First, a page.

Monday, August 19, 2013

Forget the long planning sessions and work break down: use Blink estimation

One of the less fun parts of my job is that I spend a lot of time doing estimations. As with all estimates, sometimes they are quiet correct and sometimes they are horribly wrong. Either way it cost us time and money to get some estimates, which in the end are… just estimates.

Most of the time I use a work breakdown to create my estimates. This approach has 3 big disadvantages(in my opinion):

  • It’s very time-consuming
  • It leads to overestimating. Typically the more depth you add to the work breakdown, the higher the estimation will be.
  • It doesn’t allow you to manage uncertainty. In the end you still have to use some gut feeling to apply a factor depending on the level of uncertainty or risk.

Last week I was reading about an alternative approach: Blink estimation.

The idea of Blink estimation is that if you bring the right mix of people with sufficient experience in the room you can reasonably assess how this project is similar to, and different from, previous ones, and how much you should reasonably invest to realize the business impact associated with it. If everyone's gut feeling is that the project can be done in 5 months with 4 people, than chances are that we will indeed succeed in realizing the project in 5 months with 4 people.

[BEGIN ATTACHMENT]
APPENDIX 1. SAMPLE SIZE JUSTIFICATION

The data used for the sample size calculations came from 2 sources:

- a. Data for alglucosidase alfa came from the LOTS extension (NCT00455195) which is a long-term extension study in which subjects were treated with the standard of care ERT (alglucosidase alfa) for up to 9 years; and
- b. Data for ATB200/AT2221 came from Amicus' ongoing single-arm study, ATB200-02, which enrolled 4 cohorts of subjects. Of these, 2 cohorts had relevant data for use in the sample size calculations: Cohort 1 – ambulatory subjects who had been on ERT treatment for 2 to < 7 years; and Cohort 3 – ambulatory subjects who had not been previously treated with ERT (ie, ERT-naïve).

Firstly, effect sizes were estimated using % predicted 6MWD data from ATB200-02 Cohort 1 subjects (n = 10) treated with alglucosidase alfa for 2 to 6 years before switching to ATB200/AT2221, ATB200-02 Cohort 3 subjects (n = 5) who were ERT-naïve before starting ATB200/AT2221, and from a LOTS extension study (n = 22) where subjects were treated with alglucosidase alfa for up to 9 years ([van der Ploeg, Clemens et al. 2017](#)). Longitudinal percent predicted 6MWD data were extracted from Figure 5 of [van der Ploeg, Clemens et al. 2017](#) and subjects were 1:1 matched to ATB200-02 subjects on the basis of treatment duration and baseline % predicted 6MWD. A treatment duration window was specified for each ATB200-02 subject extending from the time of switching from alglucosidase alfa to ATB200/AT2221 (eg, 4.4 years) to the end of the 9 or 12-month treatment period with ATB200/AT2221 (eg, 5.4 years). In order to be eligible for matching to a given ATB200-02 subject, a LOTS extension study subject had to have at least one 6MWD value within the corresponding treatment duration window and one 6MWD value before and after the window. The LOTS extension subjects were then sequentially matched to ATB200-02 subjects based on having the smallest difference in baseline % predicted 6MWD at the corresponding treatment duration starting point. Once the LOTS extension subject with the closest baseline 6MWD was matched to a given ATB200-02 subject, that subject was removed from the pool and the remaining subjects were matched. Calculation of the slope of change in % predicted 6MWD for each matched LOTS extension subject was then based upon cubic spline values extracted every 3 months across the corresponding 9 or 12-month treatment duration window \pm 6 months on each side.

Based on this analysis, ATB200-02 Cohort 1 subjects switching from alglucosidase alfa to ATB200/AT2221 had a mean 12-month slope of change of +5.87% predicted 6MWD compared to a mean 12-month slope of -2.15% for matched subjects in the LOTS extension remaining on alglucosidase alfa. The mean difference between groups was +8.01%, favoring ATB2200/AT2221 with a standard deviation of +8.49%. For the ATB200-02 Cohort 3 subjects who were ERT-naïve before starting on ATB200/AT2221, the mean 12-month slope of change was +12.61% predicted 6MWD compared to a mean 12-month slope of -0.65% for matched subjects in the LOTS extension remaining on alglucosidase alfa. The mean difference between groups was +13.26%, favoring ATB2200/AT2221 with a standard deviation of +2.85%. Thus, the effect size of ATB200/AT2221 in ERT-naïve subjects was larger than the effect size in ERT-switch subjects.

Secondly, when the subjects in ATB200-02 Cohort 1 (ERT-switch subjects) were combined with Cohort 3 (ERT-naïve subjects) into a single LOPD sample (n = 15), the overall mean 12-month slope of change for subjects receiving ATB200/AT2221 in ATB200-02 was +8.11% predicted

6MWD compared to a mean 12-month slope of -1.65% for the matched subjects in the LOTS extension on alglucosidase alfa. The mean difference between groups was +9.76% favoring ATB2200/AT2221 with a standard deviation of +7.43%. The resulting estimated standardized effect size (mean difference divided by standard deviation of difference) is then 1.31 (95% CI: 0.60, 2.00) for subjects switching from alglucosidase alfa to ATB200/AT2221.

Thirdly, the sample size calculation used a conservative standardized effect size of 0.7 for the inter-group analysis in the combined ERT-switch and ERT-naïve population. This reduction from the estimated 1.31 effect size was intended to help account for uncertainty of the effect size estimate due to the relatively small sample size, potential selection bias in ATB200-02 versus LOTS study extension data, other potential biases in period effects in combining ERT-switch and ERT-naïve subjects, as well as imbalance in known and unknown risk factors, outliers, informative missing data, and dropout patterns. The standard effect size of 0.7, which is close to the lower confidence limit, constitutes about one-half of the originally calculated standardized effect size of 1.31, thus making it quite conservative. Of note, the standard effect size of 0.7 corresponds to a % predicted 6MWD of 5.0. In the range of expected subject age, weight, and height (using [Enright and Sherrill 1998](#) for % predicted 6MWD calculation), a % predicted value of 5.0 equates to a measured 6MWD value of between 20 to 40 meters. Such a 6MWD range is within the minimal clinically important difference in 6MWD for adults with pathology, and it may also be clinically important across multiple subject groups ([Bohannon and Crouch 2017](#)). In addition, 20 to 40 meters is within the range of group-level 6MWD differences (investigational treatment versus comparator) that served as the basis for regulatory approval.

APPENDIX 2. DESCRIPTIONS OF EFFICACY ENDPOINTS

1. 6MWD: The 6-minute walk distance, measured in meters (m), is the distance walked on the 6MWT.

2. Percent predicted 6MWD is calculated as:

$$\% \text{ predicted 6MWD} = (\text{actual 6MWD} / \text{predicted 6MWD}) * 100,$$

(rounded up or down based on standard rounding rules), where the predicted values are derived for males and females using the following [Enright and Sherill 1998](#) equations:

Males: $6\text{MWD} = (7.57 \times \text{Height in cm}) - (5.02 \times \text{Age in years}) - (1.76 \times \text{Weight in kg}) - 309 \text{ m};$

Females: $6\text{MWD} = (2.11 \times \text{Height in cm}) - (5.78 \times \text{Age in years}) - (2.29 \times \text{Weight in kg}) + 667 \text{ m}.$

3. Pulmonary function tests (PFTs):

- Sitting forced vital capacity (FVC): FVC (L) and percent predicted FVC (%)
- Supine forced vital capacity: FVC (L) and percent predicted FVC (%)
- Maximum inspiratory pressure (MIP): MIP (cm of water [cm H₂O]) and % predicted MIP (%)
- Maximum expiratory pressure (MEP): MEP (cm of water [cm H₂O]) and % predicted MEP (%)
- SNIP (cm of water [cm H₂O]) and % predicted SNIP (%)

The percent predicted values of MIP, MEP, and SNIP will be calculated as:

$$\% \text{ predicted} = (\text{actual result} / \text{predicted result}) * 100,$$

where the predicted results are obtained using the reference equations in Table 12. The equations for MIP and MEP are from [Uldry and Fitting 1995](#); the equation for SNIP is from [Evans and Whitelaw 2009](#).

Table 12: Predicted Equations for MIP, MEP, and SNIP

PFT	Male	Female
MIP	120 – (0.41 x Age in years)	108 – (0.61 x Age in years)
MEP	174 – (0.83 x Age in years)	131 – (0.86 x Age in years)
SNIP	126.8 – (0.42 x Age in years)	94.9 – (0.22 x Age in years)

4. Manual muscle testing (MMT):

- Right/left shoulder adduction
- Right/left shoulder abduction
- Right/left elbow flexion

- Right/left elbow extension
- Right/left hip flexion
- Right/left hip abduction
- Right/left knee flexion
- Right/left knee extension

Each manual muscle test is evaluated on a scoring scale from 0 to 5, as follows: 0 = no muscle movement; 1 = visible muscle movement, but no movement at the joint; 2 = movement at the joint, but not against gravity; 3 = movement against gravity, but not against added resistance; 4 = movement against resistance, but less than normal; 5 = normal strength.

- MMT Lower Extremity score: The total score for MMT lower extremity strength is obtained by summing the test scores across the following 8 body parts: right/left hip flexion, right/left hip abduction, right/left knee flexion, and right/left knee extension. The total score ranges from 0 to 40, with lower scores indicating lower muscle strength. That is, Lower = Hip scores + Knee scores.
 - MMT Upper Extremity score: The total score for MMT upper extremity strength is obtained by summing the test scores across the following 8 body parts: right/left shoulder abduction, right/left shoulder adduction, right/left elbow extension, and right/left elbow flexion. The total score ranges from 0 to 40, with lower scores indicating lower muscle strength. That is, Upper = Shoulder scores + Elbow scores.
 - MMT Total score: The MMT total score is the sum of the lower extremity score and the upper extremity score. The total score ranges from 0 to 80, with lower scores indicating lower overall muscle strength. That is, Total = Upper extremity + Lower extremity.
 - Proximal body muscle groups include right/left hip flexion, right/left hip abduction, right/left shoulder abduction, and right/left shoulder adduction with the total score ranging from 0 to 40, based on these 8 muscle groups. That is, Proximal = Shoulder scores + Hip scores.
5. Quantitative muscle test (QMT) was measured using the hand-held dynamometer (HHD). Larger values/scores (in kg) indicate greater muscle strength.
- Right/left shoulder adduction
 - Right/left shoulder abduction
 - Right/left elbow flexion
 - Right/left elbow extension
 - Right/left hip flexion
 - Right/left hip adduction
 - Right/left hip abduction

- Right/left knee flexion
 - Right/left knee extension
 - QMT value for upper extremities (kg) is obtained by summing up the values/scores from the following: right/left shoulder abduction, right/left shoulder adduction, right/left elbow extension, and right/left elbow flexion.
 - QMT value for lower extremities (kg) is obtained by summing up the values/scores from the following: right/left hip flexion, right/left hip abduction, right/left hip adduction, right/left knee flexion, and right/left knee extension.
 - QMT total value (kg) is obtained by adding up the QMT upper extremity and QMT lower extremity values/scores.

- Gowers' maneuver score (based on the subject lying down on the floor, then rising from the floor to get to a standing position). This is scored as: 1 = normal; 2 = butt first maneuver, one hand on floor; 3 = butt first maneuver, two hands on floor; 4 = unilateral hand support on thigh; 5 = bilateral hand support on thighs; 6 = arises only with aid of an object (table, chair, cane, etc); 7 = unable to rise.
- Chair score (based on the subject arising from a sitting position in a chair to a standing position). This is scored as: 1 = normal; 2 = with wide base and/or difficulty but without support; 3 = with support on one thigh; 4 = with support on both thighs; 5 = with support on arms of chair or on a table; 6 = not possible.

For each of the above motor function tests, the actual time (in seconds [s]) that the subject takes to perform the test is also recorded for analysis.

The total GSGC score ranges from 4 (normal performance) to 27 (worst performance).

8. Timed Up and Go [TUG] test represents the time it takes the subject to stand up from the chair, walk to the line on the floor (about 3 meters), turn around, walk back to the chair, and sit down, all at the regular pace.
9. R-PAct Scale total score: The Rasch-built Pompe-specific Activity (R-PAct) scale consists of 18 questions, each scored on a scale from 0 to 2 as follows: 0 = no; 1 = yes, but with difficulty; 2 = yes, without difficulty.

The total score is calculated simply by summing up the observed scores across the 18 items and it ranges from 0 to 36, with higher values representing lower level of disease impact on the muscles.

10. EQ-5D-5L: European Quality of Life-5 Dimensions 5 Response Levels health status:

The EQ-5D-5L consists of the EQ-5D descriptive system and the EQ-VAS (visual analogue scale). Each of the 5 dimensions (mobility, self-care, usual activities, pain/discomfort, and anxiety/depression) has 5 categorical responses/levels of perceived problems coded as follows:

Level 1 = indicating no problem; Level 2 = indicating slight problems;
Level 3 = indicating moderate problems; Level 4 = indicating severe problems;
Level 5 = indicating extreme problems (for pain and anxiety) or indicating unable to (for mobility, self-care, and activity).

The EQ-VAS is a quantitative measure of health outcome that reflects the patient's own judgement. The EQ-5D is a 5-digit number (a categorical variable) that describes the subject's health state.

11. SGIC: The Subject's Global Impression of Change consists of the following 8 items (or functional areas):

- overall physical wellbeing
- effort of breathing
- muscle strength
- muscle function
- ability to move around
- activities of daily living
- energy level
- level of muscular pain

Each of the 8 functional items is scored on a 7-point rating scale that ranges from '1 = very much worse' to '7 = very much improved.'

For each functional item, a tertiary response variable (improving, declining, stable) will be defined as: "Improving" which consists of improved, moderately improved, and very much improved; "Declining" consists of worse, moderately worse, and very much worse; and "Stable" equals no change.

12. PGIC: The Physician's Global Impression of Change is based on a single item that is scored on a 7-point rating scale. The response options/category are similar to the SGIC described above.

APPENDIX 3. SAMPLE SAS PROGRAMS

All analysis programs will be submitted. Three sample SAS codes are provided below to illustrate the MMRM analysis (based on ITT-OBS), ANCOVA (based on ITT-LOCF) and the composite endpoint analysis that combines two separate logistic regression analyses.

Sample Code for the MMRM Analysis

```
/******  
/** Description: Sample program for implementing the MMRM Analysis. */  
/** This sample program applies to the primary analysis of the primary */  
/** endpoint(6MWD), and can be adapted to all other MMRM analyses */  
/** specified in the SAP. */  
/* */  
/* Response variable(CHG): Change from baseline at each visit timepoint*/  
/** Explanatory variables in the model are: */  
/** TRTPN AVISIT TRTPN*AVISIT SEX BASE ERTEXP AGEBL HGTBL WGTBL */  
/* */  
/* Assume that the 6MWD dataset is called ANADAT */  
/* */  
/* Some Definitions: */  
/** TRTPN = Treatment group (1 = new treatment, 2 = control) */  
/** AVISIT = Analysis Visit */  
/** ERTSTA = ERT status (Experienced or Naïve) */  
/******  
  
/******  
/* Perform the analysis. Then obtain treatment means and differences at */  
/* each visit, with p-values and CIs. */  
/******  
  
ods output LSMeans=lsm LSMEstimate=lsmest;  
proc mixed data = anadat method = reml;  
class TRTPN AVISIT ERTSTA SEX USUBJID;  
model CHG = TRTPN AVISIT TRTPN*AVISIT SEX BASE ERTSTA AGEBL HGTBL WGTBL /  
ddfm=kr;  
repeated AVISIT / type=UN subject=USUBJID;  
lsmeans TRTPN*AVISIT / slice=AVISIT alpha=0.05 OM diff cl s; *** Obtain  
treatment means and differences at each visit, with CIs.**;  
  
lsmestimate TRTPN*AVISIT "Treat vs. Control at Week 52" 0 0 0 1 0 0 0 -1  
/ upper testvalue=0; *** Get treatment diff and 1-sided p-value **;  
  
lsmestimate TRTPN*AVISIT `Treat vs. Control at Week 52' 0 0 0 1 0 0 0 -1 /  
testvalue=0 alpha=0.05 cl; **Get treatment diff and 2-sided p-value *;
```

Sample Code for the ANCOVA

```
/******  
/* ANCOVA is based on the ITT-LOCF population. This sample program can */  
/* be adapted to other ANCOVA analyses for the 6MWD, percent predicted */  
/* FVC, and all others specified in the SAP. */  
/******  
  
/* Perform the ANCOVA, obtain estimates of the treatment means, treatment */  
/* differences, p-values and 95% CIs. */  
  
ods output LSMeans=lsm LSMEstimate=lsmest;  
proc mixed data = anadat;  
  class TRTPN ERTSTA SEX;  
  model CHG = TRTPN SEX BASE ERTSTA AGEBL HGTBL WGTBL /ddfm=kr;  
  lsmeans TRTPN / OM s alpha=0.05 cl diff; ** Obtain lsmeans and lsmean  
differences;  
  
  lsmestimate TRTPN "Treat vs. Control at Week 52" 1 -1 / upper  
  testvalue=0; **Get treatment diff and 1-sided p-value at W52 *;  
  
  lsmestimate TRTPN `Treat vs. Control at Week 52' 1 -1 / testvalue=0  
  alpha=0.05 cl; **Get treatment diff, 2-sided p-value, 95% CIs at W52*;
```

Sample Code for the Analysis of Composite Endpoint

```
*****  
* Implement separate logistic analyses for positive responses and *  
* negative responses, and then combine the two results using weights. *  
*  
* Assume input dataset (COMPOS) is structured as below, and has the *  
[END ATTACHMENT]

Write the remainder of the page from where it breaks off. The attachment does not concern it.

There are a small number of “rules” to increase the likelihood of it working. There are three things you need to do blink estimation:

Experts estimating

Blink estimation is a comparison exercise that draws on the context you’ve built up becoming an expert. So you need a context of many previous projects. You need to gather people from different disciplines: testers, analysts, project managers, programmers, architects, operations and support engineers among others. Choose disciplines that are likely to have overlapping but distinct areas of expertise. First discuss the potential risks and pitfalls.When people are moving towards a decision point, everyone to estimate size and duration, and then if there are large variances you can explore the assumptions behind the outliers.

Expert messenger

The expert messenger is about knowing how to frame the output of the exercise so it makes sense to the customer. You need to be comfortable describing how experts rely on instinct and intuition, and defending that as a legitimate basis for estimation

Expert customer

Having an expert customer is probably the hardest part. You need a customer that understands the concept is convinced that it can work. Spend some time and effort into educating your customer or client. Once they are on board with the idea of trusting the delivery team’s experience lots of things become a lot smoother.

Read the full article by Dan North and get inspired!

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